[Life] Paddle boards, birthdays, and triathlons

Life has been exhausting in the absolute best ways imaginable. Every morning just before the sun rises I’m up eating breakfast and heading out the door to run, walk, paddle board, or bike with Joe (and often Coco). In addition, three days a week I’m at the gym (the $20 a year membership gym!) circuit training with light weights and my own body weight. If you think I’m starting to look like a bodybuilder you’ll be disappointed to know that the only thing about me that resembles a bodybuilder is my tan (and even that’s not exactly accurate because of my fair skin, blonde girl problems). Anyway, it has been the most enjoyably exhausting two months and here’s just some of the latest and greatest happenings from the caribbean:

  1. Paddle boarding has become my newest addiction. It scares the H-E double hockey sticks out of me while simultaneously thrilling me to pieces. And to be fair, I’m only scared when it’s cloudy outside and I can’t see the bottom or if I’ve travelled too far into the deep that I can’t see the bottom. Perhaps you could say I’m not a fan of the deep, dark blue waters and what swims below. Flashbacks occur now and again to that time I drifted miles from shore into the deep abyss waters of Lake Superior in a tiny raft, having to be saved by my father who clearly thought I had better arm-strength, boat handling and navigational skills. However seeing sea turtles, beautiful sting rays, and countless starfish make it all worth it. Plus having Coco dangling over the front of my board or hiding in-between my legs or watching Joe move with ease on his board makes my heart full. Joe-Paddle boarding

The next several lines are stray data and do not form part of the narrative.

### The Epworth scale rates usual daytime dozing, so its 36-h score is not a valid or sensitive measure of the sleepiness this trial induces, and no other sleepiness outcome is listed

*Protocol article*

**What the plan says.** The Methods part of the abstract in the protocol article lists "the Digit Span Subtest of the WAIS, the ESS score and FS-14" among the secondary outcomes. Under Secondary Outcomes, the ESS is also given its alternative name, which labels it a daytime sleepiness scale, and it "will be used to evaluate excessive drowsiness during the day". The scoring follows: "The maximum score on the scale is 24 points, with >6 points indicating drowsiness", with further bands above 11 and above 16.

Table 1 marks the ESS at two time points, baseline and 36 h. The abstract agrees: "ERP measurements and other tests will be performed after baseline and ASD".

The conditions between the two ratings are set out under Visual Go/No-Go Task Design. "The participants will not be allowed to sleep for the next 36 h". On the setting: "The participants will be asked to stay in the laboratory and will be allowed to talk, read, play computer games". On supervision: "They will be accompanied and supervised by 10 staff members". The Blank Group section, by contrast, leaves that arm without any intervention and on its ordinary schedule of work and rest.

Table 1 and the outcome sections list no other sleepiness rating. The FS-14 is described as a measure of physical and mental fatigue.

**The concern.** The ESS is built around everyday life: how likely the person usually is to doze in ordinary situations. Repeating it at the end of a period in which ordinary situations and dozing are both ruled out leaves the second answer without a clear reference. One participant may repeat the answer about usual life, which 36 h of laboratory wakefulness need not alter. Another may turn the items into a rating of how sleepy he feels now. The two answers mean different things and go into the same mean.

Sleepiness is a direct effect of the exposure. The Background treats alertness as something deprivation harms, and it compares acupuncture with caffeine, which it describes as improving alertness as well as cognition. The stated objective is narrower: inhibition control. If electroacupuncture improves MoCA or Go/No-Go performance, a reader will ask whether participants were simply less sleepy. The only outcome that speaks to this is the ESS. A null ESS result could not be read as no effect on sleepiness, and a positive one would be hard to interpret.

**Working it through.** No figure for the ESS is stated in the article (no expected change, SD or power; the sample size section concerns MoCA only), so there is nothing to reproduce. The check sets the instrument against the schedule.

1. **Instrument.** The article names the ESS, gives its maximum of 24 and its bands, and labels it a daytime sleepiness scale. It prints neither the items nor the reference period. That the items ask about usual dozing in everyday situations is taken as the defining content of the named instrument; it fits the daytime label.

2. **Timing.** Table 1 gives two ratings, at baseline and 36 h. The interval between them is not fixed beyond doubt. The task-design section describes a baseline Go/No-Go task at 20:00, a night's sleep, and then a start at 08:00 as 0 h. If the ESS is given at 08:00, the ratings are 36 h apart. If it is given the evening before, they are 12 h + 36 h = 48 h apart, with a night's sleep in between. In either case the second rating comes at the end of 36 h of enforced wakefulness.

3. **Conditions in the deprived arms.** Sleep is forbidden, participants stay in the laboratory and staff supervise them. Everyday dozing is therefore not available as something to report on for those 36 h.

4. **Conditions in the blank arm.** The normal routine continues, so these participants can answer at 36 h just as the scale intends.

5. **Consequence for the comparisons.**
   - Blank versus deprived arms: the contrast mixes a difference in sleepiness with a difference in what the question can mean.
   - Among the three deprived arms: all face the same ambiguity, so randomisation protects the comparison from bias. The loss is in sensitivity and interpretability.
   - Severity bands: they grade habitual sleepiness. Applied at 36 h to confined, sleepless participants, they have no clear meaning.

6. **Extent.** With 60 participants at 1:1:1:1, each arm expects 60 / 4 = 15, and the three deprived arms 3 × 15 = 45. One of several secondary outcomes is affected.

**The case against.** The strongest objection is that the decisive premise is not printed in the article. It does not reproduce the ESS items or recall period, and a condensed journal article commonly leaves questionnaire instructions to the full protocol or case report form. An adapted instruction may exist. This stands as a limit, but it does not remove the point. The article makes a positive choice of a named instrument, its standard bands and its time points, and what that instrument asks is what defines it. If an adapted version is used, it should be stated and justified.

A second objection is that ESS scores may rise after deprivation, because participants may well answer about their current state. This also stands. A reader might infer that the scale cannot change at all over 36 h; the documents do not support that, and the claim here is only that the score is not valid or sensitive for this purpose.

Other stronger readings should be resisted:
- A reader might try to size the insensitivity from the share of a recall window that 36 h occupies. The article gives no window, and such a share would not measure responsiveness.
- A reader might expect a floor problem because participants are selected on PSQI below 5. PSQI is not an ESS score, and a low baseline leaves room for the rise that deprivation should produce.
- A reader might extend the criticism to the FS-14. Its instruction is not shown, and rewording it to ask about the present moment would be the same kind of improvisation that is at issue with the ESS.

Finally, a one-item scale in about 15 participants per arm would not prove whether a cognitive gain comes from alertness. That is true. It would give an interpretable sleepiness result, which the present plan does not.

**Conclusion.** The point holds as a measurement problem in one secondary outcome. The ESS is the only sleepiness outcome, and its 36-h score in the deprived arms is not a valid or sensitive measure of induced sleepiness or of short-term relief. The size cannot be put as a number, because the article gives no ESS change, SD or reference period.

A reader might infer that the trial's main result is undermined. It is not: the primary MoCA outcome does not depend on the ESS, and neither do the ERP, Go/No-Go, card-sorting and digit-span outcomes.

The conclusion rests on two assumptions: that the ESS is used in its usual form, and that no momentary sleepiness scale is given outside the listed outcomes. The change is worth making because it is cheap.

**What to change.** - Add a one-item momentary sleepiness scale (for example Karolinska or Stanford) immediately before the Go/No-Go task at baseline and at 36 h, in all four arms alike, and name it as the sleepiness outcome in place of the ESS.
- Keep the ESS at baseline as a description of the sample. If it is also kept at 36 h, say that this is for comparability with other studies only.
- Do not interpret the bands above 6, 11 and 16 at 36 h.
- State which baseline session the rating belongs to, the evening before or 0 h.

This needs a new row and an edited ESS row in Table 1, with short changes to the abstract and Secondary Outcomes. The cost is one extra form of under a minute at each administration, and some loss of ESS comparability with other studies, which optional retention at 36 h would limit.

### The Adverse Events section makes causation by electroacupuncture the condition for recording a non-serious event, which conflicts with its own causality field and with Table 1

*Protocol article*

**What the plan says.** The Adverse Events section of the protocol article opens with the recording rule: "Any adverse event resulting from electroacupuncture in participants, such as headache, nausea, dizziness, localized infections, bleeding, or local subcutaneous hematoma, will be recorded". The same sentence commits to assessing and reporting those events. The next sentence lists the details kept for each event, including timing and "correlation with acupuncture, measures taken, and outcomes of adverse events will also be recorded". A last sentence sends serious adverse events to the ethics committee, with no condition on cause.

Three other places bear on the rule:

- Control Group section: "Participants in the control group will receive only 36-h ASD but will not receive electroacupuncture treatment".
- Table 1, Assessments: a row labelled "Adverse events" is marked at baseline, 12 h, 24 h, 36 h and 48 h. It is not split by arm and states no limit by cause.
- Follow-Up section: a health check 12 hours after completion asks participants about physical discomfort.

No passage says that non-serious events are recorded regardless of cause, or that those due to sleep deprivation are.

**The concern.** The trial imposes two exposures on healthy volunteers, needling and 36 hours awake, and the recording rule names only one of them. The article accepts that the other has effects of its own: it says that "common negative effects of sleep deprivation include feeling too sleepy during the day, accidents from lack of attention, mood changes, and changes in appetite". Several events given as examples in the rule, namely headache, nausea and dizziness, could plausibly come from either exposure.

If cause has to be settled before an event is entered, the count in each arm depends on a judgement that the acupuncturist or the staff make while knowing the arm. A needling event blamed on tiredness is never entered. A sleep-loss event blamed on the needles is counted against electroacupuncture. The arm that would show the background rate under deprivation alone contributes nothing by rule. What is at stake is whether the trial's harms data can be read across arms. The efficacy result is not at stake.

2. I celebrated my golden birthday! And it was extra-amazing thanks to Joe, my handsome husband! He spoiled me to an evening out at my new favorite restaurant, Zion Modern Kitchen, where I gorged myself on seared ahi tuna and banana bread pudding. There may have even been some late night snacking on french fries and a frosty and even pizza, three things I rarely eat but apparently you only have one golden birthday so… go big or be old!Ahi tuna-Zion Modern Kitchen
  3. I drove for the second time since we moved! It turns out that the need for coffee can be an extremely powerful motivator. Let me expand on this a bit further: Driving occurs on the left side of the road and although most drivers are polite, they drive a bit crazy and I’ve never had to deal with rush hour traffic until moving to an island. Figure that one out. And since we’re on the subject of driving, if you want a thrill drive 60mph once or twice a month after only driving 35mph at the absolute most any other day. I’m not even kidding, 60mph on the only highway on the island feels like 120mph and you better believe I’m holding on for dear life.Iced Mocha-Bistro Cafe